On Thursday, May 3, there was almost a magic performance at the European Parliament’s Brussels headquarters. Directly in front of the visitors, flying in the air like webs, nanofibers were produced and there were also examples of other great products of Czech companies using nanotechnology.
Pavel Telička, Vice-President of the European Parliament, decided to draw attention to the potential of the Czech Republic in the field of nanotechnologies and organized together with the Czech Nanotechnology Industries Association, CzechInvest, cluster Nanoprogress and Technology Center CAS the first Nanoday Brussels. The event was attended not only by representatives of Czech nanotechnology companies and organizations but also by foreign guests. After opening remarks of Pavel Telička, keynote of the Nanoassociation chairman Jiří Kůs and an introduction of the cluster manager Luboš Komárek, we heard the speech of Petr Dröll, the director responsible for industrial technology at the European Commission’s Directorate-General for Research and Innovation, and Claude Turmes, a prominent MEP from the Greens.
„When I learned more about the potential of the Czech Republic in nanotechnology, I said why this could not be the area in which our country could be as good as Estonia in digitization?“ Telička explained in his opening remarks. Jiří Kůs then briefly described the ambitions of the Czech nanotechnology industry and also what nano actually is. “Nano is a measure, something very small that is invisible to the naked eye. In nanotechnologies, we play with molecules and atoms. Matching a meter to a nanometer is like comparing the Earth and the tennis ball,” Kůs explained, “It is true that Czechia is not a superpower, but why not become at least a nano superpower?”
Peter Dröll appreciated the strong vision of the Czech nanotechnological industry, but he also pointed out that Czech universities, researchers and producers should be more involved in EU projects. Like Telička, he also lacks the more important role of the relevant Czech political subjects. The European Commission’s proposal for a multi-annual financial framework, which makes research and innovation one of the EU’s priority areas, is to be pursued for the development of innovative industries 2012-2027 to go from the budget of more European finances than before. With the view that more attention should be paid to nanotechnology, then Claude Turmes also agreed.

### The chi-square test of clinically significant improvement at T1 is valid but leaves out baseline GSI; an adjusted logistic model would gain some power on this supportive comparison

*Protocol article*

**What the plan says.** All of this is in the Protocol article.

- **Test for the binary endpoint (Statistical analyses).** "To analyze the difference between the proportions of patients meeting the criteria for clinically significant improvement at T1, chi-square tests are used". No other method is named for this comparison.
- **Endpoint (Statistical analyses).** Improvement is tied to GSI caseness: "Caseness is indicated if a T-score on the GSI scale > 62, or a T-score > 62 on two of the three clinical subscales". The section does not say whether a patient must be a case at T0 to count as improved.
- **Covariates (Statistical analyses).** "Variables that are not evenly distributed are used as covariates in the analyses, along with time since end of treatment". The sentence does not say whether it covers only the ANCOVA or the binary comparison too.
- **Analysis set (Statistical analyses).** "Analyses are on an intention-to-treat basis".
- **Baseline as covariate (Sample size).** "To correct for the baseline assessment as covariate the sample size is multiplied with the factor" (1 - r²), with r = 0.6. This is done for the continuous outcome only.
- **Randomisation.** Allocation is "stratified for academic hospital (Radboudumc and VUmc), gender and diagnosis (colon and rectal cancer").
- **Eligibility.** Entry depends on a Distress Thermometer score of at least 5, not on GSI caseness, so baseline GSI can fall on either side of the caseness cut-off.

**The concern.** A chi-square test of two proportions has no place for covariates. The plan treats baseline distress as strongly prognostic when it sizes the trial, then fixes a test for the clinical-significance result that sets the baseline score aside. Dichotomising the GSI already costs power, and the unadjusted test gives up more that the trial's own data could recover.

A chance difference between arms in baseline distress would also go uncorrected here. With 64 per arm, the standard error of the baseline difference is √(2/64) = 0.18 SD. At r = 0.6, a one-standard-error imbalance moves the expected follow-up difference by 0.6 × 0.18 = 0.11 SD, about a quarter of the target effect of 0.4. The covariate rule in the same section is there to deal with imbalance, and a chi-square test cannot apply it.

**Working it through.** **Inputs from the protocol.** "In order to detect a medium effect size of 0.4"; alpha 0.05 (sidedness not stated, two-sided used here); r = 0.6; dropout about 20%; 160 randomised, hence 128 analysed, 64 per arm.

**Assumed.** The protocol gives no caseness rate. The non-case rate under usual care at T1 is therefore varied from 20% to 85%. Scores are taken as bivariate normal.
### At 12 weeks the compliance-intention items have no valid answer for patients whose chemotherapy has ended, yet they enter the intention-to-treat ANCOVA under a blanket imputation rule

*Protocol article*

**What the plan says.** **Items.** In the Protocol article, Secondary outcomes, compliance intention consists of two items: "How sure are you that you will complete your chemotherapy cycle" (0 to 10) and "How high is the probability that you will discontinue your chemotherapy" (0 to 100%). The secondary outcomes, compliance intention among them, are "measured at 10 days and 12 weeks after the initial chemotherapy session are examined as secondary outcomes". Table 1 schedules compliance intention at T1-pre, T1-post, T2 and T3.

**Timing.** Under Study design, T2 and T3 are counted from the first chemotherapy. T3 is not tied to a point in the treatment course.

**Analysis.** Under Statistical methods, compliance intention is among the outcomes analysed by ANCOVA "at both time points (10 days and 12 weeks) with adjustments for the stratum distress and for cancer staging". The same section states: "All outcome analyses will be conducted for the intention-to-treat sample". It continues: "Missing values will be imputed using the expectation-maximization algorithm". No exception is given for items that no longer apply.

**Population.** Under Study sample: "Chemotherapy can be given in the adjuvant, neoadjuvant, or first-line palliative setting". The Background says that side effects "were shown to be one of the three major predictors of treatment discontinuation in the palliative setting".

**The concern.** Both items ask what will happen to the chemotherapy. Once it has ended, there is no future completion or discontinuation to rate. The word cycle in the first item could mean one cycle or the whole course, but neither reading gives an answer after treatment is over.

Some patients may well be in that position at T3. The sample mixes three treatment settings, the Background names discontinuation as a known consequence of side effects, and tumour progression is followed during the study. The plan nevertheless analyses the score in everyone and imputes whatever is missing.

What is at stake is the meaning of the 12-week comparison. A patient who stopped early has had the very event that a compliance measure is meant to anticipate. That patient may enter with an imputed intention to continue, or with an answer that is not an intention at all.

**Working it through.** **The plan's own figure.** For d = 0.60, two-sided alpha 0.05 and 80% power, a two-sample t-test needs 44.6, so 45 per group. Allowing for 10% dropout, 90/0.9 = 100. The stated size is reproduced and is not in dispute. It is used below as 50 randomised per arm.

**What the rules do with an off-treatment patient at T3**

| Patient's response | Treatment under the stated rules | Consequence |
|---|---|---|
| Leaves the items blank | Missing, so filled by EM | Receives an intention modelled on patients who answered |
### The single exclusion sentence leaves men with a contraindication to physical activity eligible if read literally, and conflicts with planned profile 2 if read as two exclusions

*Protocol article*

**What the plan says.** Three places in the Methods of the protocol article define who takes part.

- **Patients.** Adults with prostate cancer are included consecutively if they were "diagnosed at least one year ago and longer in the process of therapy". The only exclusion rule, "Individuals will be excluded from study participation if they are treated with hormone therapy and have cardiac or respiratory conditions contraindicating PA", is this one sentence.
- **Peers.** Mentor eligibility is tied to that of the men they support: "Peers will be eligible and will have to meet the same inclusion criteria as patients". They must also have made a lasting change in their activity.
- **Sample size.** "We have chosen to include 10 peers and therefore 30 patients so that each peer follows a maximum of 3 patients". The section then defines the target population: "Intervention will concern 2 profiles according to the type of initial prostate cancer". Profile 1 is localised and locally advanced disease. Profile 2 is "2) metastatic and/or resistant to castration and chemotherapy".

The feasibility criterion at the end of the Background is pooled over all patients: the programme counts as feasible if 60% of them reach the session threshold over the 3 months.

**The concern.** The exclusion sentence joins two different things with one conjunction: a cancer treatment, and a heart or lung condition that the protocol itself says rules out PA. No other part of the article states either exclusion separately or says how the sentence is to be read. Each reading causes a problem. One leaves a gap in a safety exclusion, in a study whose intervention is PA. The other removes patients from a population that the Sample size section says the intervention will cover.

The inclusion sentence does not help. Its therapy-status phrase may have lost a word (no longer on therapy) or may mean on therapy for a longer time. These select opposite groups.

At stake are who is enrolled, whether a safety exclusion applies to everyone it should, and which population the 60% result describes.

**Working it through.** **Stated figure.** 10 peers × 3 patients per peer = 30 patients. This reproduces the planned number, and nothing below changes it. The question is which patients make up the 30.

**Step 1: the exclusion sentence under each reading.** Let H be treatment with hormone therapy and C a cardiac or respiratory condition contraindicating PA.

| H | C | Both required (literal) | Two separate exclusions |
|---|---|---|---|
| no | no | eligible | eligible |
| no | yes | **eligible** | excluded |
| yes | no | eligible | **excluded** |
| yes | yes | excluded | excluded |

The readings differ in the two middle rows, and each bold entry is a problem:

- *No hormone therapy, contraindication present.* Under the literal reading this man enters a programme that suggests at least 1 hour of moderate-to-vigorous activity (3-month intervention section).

Telicka also focused on the question of why the Czech nano potential is still almost unknown the European Union. “I do not remember when a Czech politician would go public and said that nano should be a priority. Czech relevant authorities fail in the promotion. We have little awareness and lack of information about this area. We need to create an innovation-friendly ecosystem and change our thinking. Only then can we become a real leader, “ Telička added.
During Nanoday Brussels, several nanotechnology companies and organizations were introduced to the present visitors, including impressive demonstrations. Thanks to the device of an unusual appearance that arrived in Brussels from the Technical University of Liberec, the long webs of the nanofibers were shot into the air above the heads of the people present. Telička himself then poured the nano tie with both water and coffee, which, despite his efforts, remained clean. „All lovers of Italian cuisine will surely appreciate this tie. My wife always knows, according to the dirty tie, that I ate in an Italian restaurant, „Telicka laughed.
Visitors could see and try the pillow with nanofibre membrane that prevents to gathering dust mites and their allergens inside. There were also samples of antivirus respirators, clothing from antibacterial nanotextile, nano-optics, nano water-cleaner and nanocosmetics. Samples of nanocosmetics were given to female participants for free to take home and try. Men instead got the already mentioned nano ties. “I know that one event cannot change everything. Nevertheless, it is another step in fulfilling the ambitions that Czech nanotechnology has. And I’m glad I could bring the Czech nano magic to the European Parliament. I think it was an unusual show for visitors, “ Telička commented. At the same time, he added that the goal was also to make clear how we can better set the whole ecosystem in the EU and in the Czech Republic so that we are not only competitive in nanotechnology but also in other promising and innovative areas. In conclusion, he summed up what is primarily needed. He will go on with it to further political negotiations.
Text source: https://telicka.eu